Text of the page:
post-29472-0-88570900-1382135379_thumb.jpgpost-29472-0-48588200-1382135429_thumb.jpgpost-29472-0-21472300-1382135443_thumb.jpgpost-29472-0-86569800-1382135453_thumb.jpg

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Yep, you've posted that before. I remember because those were the pictures that motivated me to stipple my g19. Amazing work.

 

I think I may end up going back and doing more re-contouring on my g19 frame though as I didn't shape it much before. Then finish off with re-stippling again. It's a time consuming process with my single tip soldering iron but it is worth it.

 

I agree about the random pattern being best. It looks more professional because in general trying to get a pattern perfect is impossibly by hand and will just look tacky. I'd definitely recommend going random. I also went with super small tip/holes as it gives a grip tape like feel. Tape helps get suuuuper clean edges too.

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Since we're on the topic. Any advice for materials to use to practise stippling Glock frames?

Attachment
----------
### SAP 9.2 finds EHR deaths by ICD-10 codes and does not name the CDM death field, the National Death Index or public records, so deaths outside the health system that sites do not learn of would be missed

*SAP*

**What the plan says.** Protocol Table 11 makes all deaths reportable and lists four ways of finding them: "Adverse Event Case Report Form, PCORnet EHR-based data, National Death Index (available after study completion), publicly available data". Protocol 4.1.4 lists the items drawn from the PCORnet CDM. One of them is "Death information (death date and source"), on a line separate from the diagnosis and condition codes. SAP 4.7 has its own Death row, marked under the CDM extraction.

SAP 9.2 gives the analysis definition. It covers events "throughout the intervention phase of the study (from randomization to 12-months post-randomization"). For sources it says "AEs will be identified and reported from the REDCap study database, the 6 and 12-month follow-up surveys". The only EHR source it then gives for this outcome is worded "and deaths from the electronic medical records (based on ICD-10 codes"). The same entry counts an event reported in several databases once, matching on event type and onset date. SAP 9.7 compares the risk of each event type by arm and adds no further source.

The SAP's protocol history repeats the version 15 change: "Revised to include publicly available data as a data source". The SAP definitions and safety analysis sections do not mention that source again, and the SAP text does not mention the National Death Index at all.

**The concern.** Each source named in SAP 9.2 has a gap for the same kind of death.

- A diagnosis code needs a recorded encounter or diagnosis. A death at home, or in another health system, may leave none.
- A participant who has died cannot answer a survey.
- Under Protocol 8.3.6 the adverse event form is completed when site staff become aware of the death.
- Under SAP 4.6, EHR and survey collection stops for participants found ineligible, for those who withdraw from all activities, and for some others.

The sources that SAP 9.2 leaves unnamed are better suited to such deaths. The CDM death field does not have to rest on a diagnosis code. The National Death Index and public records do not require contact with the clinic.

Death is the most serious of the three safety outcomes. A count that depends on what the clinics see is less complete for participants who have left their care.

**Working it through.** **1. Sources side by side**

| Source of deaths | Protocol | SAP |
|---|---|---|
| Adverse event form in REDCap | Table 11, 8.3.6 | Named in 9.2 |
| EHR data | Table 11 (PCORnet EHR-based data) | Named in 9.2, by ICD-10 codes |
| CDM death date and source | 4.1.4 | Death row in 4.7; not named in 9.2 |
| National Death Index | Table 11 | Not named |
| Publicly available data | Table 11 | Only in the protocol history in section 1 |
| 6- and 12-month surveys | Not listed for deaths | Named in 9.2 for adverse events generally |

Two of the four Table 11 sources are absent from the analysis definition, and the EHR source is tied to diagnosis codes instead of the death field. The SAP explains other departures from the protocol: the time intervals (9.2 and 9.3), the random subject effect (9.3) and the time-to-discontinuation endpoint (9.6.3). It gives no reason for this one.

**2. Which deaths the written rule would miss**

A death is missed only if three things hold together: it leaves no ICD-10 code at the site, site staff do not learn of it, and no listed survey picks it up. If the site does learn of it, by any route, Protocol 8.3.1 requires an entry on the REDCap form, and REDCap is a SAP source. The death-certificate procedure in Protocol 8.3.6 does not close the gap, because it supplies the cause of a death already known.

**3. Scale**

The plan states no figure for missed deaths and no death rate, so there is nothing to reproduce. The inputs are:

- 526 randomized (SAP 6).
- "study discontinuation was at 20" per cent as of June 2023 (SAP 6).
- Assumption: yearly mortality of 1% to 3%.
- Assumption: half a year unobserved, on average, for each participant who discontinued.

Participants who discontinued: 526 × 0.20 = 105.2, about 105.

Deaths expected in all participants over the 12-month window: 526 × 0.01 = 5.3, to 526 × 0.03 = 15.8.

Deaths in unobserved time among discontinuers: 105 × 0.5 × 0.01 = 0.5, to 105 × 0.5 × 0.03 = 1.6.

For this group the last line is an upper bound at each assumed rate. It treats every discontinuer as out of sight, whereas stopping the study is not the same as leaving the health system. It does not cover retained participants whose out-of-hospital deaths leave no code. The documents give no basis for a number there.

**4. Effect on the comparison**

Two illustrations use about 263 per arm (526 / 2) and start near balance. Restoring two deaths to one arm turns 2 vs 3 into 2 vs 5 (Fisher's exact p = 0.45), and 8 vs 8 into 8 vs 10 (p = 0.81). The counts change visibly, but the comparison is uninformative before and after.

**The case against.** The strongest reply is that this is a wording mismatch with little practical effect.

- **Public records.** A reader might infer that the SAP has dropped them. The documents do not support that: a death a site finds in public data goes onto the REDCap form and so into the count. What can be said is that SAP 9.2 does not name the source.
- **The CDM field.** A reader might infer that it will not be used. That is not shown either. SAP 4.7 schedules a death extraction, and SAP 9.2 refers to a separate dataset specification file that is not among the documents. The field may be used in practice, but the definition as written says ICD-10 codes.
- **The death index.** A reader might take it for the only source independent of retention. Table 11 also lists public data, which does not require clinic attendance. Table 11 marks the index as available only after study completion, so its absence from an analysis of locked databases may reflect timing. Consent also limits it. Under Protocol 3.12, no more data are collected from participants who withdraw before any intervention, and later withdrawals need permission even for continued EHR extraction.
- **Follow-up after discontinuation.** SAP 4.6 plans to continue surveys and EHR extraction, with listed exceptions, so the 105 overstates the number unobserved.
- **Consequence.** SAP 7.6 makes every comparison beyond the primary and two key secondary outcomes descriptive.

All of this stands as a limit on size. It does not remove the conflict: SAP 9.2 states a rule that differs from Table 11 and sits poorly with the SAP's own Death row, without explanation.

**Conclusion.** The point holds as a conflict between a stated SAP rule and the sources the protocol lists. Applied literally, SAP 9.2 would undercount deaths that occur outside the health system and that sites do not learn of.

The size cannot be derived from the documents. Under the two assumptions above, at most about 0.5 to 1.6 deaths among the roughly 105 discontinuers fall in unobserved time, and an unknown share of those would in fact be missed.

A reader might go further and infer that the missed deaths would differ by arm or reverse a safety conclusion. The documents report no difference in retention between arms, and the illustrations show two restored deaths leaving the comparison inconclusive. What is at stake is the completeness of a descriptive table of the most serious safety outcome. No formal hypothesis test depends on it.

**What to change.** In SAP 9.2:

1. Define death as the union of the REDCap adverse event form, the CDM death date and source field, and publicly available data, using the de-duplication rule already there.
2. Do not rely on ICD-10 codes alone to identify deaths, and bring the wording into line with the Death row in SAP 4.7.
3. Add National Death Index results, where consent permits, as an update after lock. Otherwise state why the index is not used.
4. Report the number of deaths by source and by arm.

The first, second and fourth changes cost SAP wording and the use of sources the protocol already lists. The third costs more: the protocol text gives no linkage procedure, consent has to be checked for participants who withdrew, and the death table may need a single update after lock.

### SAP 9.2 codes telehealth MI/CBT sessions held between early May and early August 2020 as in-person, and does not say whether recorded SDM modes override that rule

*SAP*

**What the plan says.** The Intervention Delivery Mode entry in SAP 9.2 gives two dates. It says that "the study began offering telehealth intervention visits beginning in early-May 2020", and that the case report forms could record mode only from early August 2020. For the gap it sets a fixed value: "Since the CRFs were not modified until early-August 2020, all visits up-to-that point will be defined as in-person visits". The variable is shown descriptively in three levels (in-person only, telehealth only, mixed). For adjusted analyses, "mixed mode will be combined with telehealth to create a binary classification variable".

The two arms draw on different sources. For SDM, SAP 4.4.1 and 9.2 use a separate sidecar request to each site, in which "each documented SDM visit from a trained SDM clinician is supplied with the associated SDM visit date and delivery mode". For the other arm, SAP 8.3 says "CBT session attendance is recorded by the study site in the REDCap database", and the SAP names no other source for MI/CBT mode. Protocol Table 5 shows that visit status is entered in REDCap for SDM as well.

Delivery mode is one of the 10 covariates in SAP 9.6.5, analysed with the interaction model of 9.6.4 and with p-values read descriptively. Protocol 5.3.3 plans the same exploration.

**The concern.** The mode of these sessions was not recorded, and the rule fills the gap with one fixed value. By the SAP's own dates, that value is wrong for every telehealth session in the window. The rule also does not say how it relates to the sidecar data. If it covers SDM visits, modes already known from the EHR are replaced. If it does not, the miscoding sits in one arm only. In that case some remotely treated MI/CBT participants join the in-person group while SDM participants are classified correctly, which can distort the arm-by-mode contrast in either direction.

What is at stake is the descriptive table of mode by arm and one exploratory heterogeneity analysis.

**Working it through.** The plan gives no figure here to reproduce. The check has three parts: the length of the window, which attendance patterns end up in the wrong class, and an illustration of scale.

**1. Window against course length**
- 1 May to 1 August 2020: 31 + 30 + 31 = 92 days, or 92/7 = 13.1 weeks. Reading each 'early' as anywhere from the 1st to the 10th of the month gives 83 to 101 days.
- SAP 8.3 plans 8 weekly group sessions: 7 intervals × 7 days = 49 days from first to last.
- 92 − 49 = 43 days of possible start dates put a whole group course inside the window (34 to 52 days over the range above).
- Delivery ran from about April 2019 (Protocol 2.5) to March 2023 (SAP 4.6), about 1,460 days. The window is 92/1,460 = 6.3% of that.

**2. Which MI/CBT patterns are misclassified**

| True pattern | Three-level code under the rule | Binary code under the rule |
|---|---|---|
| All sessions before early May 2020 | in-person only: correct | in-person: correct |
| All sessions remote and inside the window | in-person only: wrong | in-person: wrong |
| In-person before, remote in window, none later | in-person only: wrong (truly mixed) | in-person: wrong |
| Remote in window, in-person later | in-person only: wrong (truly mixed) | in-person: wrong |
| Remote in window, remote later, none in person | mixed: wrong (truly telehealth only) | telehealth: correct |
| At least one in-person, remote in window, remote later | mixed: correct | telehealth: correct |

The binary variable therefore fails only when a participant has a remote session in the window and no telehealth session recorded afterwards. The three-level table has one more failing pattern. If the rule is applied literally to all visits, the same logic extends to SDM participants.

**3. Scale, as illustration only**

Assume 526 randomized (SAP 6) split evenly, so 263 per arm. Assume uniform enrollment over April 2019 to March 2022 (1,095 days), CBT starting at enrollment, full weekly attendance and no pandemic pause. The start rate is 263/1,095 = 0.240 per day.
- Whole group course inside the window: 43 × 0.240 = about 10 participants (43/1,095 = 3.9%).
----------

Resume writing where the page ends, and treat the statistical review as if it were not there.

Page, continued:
I thought of VHS tapes, but I don't think I can find those anywhere :P

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Skyrider: one last tip, some plastics don't take well to being restippled. So just be cautious when you do it. Though, if you're going to recontour the frame you should be fine since you'll be stippling raw plastic that's never been melted/burned before.

 

Nonex: if you have any old stocks, hand guards grips or rail panels, those work well enough as practice pieces. The material most likely won't be quite the same as the Glock frames, but its good practice all the same. My only concern with you is your so OCD, no matter how good it comes out it may never be good enough for your taste. :P

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Ha.  I can just imagine NonEx sitting at a desk.  Head in hands.  A bin full of partially stippled Glock frames at his feet. :lol:

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Stippled few more stuffs since my "Noveske-ish pattern" Glock, so I'm gonna drop two cents :P

 

Like uscmCorps said, freshly melted plastic tend to become sticky and stick to the tool head, forming a spike-like shape and could be painful to grip.

I use a file to slightly flatten the spikes and wash the piece to remove the plastic powers, then sandpaper the piece wile still wet, usually sanding wet would produce a nice OEM-like semi gloss finish, which I like the look and nice to touch, while the stippling can still provide grip.